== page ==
Bitter German hosts pull the plug on beer

THE ANNALS of German history froth with attempted crimes against the nation's favourite tipple, but never have mores sunk so low as now. In a protest against a hike in beer prices, 200 landlords in the Rhineland are resorting to the ultimate weapon - by staging Germany's first beer strike.

From Cologne to Koblenz, the pumps will not be manned for a fortnight. Punters trying to quench their thirst with a glass of Kolsch, the region's pale brew, will be offered the door - or, even worse, bottled Pils instead. To the locals, this will smack of an insult.

The rebellious publicans, hit by a 10 per cent rise in the price of draught beer, are adamant that they had no other choice. They blame the brewery, Brau und Brunnen, for provoking the confrontation. The company points out that prices had not increased for two years. "We took into account the possibility of backlashes," a Brau und Brunnen spokesman said.

A militant Bonn landlord, Hansi Zinn, who heads the pressure group, Gastro Power, said: "Pubs are dying on every corner, and now this. If things go on like this, we can all shut up shop soon." The Association of Hotels and Guesthouses said yesterday the protesters would urge their drinkers to buy bottled beers rather than Brau und Brunnen's brews.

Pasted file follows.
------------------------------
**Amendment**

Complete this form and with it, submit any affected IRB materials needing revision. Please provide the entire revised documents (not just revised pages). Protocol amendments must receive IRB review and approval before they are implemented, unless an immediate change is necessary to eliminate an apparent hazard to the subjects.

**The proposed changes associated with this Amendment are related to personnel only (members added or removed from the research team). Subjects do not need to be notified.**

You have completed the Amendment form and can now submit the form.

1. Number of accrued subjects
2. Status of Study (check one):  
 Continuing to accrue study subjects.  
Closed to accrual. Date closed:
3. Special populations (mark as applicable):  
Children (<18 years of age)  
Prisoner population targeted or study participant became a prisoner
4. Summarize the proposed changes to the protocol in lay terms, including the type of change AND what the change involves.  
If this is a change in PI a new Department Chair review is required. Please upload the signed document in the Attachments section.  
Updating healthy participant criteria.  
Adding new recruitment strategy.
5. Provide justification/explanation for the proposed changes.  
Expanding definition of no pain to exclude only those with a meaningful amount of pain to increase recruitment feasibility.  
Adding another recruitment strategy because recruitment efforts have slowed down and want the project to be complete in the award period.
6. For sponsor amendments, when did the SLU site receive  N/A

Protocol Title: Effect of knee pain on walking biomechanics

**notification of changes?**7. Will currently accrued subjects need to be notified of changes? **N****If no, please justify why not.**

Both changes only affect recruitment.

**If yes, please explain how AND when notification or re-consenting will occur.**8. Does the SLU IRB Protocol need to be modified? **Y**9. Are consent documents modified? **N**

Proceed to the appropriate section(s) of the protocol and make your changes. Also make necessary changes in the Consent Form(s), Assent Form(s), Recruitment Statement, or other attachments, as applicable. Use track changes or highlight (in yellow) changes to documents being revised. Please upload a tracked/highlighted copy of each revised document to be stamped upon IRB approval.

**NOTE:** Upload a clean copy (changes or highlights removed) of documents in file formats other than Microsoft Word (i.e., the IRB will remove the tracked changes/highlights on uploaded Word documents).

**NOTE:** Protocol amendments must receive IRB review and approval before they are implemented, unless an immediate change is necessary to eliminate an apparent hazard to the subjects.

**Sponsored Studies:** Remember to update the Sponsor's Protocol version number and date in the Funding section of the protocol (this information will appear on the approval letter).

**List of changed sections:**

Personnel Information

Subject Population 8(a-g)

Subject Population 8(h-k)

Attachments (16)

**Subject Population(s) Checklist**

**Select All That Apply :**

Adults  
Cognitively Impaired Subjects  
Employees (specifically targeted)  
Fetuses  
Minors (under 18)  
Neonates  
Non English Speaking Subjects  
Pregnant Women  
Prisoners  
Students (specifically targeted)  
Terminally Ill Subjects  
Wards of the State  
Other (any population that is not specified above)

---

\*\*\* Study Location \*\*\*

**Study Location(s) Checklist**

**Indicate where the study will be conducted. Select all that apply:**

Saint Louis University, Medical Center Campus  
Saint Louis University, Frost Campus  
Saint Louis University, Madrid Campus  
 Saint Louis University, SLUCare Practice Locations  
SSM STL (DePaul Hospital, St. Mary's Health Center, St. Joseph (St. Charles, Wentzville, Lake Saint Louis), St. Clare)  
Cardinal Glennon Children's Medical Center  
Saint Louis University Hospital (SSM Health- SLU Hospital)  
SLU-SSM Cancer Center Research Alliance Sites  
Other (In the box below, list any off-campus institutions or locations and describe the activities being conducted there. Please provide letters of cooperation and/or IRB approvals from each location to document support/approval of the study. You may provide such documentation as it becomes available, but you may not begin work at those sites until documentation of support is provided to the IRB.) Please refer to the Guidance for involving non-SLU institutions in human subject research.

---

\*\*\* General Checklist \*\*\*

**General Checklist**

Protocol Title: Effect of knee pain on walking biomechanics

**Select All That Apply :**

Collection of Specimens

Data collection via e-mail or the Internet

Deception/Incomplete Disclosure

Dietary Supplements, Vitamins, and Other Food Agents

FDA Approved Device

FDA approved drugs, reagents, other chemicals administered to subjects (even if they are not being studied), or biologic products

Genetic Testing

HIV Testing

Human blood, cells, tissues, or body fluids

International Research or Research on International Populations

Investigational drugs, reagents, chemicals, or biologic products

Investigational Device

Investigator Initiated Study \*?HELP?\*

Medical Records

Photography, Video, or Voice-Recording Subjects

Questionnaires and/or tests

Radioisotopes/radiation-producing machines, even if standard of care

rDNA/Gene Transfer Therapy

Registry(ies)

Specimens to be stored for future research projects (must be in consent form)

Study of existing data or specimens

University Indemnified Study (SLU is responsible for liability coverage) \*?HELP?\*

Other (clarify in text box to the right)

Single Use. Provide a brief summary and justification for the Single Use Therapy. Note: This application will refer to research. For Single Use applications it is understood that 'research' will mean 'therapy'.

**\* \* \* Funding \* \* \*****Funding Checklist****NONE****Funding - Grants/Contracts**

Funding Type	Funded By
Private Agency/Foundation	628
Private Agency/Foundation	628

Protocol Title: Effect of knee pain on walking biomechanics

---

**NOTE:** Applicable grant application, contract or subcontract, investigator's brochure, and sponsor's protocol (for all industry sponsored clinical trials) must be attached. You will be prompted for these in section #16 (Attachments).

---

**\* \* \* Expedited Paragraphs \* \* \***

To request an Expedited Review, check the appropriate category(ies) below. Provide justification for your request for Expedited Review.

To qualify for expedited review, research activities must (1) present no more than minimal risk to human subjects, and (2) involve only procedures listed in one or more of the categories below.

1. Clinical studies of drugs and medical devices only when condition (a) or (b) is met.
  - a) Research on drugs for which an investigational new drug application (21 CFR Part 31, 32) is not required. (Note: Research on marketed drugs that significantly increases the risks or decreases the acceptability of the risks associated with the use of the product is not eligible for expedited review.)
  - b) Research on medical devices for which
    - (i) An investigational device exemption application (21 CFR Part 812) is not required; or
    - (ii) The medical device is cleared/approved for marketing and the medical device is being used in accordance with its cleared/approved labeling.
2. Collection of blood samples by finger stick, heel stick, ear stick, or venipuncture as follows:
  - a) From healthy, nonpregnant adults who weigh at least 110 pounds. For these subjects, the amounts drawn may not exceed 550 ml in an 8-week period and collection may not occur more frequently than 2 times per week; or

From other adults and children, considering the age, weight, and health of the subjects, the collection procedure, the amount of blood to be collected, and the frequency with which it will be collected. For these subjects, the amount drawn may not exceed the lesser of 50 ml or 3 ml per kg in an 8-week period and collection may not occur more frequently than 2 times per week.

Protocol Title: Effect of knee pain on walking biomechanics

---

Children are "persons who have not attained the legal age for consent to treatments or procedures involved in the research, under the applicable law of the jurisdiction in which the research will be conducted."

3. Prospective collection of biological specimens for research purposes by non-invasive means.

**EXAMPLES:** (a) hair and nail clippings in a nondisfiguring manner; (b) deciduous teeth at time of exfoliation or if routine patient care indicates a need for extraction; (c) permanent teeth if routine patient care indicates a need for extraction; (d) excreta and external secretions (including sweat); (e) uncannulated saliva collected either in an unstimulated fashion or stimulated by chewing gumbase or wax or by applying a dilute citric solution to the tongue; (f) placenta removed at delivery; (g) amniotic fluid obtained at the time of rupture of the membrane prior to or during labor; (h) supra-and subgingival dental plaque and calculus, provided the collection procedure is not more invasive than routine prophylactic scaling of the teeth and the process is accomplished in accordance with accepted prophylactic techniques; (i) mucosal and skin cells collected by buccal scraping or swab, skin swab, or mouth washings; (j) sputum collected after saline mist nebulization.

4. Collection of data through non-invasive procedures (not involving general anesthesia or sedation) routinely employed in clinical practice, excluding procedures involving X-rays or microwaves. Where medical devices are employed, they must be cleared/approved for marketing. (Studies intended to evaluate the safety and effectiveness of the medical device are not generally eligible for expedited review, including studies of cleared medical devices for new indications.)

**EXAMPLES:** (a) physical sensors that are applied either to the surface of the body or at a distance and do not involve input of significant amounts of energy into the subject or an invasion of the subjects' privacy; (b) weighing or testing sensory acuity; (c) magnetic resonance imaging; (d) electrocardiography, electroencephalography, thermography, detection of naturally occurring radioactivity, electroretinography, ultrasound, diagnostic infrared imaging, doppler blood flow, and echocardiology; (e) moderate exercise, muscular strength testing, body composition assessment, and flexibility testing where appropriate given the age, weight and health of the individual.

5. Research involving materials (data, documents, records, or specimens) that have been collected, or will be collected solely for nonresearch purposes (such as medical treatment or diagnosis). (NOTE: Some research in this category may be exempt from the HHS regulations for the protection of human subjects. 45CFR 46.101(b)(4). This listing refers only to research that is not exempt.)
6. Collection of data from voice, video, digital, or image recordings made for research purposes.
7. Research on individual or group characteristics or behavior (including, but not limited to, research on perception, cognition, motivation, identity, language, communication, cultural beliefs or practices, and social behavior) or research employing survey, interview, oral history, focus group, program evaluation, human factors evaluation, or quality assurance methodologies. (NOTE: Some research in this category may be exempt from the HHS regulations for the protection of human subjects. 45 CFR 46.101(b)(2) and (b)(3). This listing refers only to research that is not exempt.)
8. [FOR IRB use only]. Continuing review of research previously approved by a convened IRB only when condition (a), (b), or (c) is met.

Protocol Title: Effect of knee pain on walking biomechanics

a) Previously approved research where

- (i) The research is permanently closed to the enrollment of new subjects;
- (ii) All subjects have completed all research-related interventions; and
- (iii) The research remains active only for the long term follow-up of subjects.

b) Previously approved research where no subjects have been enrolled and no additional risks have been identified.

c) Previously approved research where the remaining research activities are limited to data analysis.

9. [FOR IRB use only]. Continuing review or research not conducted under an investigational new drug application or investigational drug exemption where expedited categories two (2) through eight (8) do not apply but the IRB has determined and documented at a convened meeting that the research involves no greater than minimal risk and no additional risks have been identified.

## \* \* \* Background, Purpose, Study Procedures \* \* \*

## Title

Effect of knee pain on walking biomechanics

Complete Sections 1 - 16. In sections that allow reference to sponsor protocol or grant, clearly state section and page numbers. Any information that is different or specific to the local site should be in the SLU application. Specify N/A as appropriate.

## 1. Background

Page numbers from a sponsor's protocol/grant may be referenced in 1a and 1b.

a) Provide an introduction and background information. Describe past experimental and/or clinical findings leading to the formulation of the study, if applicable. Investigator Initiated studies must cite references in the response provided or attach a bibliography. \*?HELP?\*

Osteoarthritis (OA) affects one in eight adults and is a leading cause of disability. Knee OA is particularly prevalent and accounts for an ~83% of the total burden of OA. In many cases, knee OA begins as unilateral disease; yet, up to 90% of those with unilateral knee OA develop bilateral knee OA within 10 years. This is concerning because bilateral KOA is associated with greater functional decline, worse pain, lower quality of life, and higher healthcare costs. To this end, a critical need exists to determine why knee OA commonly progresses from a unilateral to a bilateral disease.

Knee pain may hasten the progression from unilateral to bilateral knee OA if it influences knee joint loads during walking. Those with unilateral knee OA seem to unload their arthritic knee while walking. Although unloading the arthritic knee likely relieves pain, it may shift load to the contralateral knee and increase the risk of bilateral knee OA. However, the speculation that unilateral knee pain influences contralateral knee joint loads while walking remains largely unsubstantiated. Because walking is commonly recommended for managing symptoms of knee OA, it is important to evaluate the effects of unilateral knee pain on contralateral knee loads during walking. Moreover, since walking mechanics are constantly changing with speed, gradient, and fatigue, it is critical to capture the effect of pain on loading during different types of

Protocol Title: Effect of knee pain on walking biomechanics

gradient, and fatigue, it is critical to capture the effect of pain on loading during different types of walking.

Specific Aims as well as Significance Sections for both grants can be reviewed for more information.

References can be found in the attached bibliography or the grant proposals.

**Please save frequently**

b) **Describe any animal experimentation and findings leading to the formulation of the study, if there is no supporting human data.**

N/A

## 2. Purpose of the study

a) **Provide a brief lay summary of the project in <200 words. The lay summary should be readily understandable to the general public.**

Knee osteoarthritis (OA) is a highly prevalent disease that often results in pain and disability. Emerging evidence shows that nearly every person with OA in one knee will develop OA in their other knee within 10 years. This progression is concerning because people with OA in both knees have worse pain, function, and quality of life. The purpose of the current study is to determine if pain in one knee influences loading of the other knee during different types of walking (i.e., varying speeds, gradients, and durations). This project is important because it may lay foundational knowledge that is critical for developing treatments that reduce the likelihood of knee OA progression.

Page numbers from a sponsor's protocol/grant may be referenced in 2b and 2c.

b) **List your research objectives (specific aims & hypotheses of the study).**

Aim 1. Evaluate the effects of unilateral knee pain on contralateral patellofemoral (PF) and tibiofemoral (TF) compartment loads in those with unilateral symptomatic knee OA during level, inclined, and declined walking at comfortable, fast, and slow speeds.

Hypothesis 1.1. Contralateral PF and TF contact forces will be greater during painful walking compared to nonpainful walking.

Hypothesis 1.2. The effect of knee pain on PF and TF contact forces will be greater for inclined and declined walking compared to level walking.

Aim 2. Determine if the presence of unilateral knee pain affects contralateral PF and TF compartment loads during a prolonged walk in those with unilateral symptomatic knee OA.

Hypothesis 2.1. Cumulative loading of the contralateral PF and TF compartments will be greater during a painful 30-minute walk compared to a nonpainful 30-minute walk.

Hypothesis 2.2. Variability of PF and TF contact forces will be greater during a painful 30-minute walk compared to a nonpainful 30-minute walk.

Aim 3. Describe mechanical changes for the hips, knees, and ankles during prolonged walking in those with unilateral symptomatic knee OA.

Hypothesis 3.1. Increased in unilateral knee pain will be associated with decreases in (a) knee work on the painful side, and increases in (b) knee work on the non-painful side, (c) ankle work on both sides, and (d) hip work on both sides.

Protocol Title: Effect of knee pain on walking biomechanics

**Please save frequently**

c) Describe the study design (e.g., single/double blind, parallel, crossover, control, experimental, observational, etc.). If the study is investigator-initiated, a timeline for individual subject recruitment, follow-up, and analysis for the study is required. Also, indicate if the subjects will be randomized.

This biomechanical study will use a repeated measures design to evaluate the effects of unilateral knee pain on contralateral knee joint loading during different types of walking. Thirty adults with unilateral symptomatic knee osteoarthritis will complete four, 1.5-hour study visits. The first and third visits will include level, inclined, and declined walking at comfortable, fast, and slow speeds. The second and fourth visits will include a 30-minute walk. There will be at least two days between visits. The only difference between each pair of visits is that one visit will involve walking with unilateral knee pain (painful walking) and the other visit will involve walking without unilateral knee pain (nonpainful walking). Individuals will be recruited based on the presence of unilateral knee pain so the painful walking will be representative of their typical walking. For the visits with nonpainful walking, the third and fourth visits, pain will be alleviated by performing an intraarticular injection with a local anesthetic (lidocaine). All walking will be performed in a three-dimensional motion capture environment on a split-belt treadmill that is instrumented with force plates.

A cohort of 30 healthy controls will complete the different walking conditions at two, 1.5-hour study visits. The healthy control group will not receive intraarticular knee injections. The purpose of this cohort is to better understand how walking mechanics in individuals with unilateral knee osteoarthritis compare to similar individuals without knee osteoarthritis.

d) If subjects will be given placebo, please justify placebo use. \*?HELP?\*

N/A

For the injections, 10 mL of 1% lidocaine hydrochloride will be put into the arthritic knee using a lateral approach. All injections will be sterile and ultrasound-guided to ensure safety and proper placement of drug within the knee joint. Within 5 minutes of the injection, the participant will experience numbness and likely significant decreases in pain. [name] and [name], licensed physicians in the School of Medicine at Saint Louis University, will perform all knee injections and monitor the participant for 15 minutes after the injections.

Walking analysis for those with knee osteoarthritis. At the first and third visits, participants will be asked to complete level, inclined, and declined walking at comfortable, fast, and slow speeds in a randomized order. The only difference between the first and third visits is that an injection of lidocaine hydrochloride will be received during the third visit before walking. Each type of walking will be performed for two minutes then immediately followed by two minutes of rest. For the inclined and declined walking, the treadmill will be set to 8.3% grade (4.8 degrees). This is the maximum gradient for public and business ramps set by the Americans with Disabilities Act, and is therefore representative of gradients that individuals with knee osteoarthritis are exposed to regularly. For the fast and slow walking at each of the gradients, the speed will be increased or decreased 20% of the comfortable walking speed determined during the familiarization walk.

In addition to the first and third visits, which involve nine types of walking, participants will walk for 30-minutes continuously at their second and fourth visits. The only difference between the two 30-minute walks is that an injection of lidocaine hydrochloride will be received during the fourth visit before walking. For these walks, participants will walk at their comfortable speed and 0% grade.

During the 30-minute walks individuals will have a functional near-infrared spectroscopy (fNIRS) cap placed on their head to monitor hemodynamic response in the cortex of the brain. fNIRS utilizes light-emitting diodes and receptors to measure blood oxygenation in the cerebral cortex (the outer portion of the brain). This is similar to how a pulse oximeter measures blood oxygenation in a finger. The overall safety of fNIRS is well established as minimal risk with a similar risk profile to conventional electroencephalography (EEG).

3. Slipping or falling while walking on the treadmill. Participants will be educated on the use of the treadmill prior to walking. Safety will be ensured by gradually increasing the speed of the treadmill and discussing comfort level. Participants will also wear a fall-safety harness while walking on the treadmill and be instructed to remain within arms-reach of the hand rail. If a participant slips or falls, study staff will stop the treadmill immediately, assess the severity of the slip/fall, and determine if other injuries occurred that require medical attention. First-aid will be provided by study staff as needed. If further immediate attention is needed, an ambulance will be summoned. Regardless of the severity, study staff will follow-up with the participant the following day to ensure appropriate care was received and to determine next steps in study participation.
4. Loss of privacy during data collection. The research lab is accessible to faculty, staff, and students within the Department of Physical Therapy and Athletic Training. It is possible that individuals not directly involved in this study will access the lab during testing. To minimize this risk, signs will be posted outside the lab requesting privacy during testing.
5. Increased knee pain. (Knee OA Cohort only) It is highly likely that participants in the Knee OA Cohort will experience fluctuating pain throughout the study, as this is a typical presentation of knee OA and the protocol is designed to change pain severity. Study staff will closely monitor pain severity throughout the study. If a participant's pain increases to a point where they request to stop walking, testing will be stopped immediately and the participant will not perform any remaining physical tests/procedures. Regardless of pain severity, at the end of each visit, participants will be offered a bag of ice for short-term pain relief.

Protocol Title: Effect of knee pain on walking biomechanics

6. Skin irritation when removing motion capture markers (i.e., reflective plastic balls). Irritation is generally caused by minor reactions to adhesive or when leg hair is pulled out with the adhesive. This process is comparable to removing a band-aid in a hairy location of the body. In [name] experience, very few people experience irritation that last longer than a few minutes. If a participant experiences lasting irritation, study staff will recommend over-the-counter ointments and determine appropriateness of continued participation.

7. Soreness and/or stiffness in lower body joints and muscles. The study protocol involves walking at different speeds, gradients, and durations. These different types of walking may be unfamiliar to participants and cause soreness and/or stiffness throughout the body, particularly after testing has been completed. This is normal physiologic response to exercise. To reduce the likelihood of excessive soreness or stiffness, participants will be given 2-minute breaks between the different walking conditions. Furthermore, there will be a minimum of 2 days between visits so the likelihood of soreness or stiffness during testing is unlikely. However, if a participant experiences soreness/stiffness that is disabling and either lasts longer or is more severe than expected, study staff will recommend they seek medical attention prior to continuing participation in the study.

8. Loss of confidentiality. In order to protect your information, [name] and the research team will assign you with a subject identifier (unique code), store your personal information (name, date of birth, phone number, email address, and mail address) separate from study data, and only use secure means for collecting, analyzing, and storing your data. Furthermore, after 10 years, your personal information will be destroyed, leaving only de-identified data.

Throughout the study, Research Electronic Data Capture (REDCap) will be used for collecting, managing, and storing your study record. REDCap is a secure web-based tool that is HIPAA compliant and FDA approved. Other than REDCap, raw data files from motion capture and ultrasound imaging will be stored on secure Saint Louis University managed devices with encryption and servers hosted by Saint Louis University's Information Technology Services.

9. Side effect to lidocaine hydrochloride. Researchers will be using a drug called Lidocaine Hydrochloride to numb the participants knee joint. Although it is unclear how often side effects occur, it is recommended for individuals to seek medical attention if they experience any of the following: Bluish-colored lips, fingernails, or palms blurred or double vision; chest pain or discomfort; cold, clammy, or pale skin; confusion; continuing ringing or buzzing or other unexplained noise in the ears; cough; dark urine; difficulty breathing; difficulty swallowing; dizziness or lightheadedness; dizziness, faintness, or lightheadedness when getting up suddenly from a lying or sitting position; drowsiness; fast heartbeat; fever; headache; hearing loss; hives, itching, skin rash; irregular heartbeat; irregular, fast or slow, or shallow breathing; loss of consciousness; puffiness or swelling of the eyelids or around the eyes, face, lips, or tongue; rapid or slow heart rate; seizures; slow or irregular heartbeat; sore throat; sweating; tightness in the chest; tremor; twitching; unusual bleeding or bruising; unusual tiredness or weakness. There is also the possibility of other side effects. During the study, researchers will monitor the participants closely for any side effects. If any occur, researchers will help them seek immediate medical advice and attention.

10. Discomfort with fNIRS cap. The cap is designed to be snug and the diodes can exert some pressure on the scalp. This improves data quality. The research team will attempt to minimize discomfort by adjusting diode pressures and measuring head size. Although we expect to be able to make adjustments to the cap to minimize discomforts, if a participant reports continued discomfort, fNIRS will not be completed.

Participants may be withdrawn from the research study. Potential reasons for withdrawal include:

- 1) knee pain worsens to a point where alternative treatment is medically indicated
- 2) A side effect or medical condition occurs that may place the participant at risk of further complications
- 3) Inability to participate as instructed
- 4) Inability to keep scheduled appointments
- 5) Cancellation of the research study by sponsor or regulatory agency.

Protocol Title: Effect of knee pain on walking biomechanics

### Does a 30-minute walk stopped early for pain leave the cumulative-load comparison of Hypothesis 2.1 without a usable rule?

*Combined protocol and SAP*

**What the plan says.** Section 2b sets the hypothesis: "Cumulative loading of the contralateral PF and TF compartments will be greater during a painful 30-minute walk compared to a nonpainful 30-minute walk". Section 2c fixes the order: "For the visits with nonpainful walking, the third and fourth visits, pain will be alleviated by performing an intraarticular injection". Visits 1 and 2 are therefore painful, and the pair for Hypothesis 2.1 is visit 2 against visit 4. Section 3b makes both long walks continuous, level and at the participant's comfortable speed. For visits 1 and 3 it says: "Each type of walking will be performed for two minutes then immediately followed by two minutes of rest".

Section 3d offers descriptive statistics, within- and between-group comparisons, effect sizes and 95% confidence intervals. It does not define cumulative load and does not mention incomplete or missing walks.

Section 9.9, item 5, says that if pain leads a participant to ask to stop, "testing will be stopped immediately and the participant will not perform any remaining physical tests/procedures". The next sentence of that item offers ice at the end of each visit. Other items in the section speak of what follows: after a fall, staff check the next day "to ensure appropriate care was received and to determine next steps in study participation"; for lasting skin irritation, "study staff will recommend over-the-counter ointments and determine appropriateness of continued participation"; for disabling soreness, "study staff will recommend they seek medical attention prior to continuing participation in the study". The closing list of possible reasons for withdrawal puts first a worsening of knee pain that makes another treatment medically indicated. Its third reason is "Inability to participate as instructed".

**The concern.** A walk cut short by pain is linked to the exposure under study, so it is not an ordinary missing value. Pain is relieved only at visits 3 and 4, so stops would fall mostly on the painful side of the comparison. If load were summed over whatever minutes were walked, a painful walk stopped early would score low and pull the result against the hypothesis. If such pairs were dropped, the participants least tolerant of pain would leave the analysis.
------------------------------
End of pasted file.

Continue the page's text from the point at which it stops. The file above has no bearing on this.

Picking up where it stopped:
This all points, though, to a deeper malaise in national beer-drinking habits. Germans, especially the young ones, are drinking less of the stuff.

Half a pint of draught Kolsch costs about 3 marks in a pub. For that money, they can buy a bottle of Pils that is nearly double the size at the local supermarket.

Worst of all, despite strenuous attempts by legislators over the centuries to keep foreign muck out of the country, bottled beer from abroad is fashionable. Local breweries are going under, leaving the noble tradition in the hands of large concerns. Brau und Brunnen, for instance, is owned by banks. And bankers, even German ones, drink Scotch.

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